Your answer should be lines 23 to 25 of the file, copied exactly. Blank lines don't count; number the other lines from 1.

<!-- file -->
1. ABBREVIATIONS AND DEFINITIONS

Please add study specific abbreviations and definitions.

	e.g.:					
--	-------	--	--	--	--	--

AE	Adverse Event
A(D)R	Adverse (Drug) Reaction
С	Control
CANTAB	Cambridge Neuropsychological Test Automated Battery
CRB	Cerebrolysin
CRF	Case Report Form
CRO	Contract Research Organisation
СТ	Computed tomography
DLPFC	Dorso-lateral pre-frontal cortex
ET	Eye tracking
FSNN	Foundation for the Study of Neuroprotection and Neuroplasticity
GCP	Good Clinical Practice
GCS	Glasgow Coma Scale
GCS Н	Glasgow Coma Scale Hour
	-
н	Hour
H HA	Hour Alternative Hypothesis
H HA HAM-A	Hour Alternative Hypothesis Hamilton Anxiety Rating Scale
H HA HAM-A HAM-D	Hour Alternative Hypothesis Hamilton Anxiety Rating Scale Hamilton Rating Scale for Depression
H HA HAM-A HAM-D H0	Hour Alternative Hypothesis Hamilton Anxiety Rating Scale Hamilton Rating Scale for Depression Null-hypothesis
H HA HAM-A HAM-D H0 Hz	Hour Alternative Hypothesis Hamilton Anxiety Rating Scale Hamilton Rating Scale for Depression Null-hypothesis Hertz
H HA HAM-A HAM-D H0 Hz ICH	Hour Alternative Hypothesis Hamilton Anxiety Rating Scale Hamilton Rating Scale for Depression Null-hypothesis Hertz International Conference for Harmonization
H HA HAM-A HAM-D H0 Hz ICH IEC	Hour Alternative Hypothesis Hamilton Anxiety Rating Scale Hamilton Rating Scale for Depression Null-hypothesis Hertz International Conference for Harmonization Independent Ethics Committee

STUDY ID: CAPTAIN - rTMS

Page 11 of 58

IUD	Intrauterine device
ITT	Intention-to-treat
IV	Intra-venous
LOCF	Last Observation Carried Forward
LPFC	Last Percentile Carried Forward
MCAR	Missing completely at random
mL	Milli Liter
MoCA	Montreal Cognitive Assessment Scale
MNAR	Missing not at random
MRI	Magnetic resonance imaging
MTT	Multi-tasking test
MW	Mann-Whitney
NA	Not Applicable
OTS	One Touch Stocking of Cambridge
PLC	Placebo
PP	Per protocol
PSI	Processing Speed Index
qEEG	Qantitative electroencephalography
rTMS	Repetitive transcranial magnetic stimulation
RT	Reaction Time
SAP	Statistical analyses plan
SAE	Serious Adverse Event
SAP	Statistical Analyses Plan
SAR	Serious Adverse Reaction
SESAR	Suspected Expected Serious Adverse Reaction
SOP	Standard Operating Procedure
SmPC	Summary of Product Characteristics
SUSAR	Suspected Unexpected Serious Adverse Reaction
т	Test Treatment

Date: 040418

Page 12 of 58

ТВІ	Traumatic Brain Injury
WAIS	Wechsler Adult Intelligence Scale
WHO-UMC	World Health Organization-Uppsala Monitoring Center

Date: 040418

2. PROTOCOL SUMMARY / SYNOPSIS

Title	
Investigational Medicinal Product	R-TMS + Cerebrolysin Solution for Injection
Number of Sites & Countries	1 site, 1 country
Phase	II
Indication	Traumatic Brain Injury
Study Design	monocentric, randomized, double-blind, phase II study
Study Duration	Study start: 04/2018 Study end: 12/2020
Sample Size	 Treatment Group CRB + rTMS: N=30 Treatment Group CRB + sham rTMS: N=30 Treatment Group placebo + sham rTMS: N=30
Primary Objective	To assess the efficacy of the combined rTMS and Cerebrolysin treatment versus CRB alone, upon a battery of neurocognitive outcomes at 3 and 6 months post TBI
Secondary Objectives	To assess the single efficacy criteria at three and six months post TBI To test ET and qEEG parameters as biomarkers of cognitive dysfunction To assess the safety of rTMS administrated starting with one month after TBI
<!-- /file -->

H HA HAM-A HAM-D	Hour Alternative Hypothesis Hamilton Anxiety Rating Scale Hamilton Rating Scale for Depression
H HA HAM-A HAM-D H0	Hour Alternative Hypothesis Hamilton Anxiety Rating Scale Hamilton Rating Scale for Depression Null-hypothesis
H HA HAM-A HAM-D H0 Hz	Hour Alternative Hypothesis Hamilton Anxiety Rating Scale Hamilton Rating Scale for Depression Null-hypothesis Hertz